The evidence on behalf of the defendant, so far as ma-
terial to an understanding of the exceptions presented, is to the effect that about the hour of noon, l July, 1926, while the defendant was in' his house writing a letter, and his sick wife resting on the porch, Paul Griffin came by in a buggy, stopped in defendant’s front yard, and began to upbraid Mrs. Lee for having told the defendant of the improper relations existing between the two. Griffin refused to leave, though requested to do so by defendant’s wife, and made threats against both the defendant and his wife; whereupon the defendant, who had heard the entire conversation, came out of the house, with a shotgun in his hands, and ordered Griffin away. At this command, Griffin raised up in his buggy, thrust his hand into his hip pocket and said to the defendant, “I done what I wanted to, and G — • d — ■ if I don’t kill you too.” As a consequence, the defendant shot Griffin and killed him.
The evidence on behalf of the State is to the effect that the deceased was shot from ambush while driving along the road in front of the defendant’s house.
The following excerpt, taken from the charge, forms the basis of one of defendant’s exceptive assignments of error:
“If, however, the deceased assaulted the prisoner, that is, if he laid his hands upon him against his will, and struck him, or choked him, and the prisoner killed the deceased in the heat of passion caused by the assault, and not from deliberation and premeditation, and not from malice, he would not be guilty of more than the crime of manslaughter.”
*323The vice of this instruction lies in the fact that it is not pertinent to the facts of the present case, and is misleading. S. v. Waldroop, ante, 12. The assault on the part of the deceased, necessary to reduce the killing to manslaughter, is limited to laying hands upon the prisoner against his will and striking or choking him. None of these things occurred, but, according to the defendant’s testimony, he was assaulted by the deceased in such manner as reasonably to put him in fear of losing his life or of suffering great bodily harm at the hands of the deceased. And while the jury did not accept his plea of perfect self-defense, they might have found, had the evidence been submitted to them in a proper light, that, though acting in self-defense, he used excessive force, rendering him guilty of an unlawful homicide or manslaughter. S. v. Robinson, 188 N. C., 784; S. v. Cox, 153 N. C., 638. The jury evidently did not accept the State’s theory of a killing by means of “lying in wait.” C. S., 4200.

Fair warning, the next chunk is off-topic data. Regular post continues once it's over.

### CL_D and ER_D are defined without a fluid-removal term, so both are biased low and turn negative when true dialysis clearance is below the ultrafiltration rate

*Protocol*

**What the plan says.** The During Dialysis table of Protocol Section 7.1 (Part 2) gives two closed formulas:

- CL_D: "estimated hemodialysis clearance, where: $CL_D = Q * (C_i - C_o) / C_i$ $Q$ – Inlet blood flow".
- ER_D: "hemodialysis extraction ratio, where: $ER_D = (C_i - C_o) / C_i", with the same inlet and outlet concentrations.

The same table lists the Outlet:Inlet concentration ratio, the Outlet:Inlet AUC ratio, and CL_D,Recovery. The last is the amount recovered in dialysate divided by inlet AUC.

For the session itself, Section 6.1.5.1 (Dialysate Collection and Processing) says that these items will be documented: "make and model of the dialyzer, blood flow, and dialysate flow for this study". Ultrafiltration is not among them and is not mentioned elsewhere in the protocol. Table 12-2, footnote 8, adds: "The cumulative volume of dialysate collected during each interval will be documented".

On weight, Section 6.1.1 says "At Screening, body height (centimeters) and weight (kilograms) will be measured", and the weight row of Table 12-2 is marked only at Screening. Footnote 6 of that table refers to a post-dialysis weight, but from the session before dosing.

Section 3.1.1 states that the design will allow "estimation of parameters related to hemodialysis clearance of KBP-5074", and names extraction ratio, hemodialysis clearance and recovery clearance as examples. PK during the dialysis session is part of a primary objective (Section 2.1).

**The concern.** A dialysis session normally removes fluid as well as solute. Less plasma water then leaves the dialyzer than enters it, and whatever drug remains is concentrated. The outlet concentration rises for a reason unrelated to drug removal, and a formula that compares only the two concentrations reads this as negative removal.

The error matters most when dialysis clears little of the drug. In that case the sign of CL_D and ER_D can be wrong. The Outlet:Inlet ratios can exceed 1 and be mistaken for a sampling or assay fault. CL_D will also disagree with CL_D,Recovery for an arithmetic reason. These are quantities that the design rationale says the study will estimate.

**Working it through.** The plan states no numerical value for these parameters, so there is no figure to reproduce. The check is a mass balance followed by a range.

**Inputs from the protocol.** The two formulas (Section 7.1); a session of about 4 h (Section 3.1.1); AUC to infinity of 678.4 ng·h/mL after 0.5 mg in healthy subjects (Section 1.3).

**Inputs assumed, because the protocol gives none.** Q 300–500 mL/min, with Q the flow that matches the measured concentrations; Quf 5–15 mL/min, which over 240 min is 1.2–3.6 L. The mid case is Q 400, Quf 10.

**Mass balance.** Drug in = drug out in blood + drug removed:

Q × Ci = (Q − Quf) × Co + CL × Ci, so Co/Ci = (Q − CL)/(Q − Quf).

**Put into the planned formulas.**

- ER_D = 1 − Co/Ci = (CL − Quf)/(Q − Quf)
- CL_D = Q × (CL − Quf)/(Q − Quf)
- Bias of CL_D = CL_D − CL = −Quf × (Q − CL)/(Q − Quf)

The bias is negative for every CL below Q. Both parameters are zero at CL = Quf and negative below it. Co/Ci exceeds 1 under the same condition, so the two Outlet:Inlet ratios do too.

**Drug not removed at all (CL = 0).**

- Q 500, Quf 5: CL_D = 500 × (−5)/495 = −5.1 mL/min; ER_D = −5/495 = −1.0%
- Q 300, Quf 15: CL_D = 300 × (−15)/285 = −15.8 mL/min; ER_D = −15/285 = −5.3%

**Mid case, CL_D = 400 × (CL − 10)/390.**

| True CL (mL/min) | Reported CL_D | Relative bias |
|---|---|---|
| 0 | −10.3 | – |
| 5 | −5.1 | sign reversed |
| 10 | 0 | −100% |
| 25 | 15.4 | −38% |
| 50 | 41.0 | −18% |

The whole case seems to have been fought out on the question as to whether the defendant was assaulted by the deceased, or his life or limb endangered, just before the fatal shot. It was error to limit the definition to a battery, such as laying hands upon the defendant, against his will, or striking or choking him.
The entire charge is not in the record, and the case was not settled by the judge, but we must consider it as presented on the appeal.
For the error, as indicated, there must be a new trial, and it is so ordered.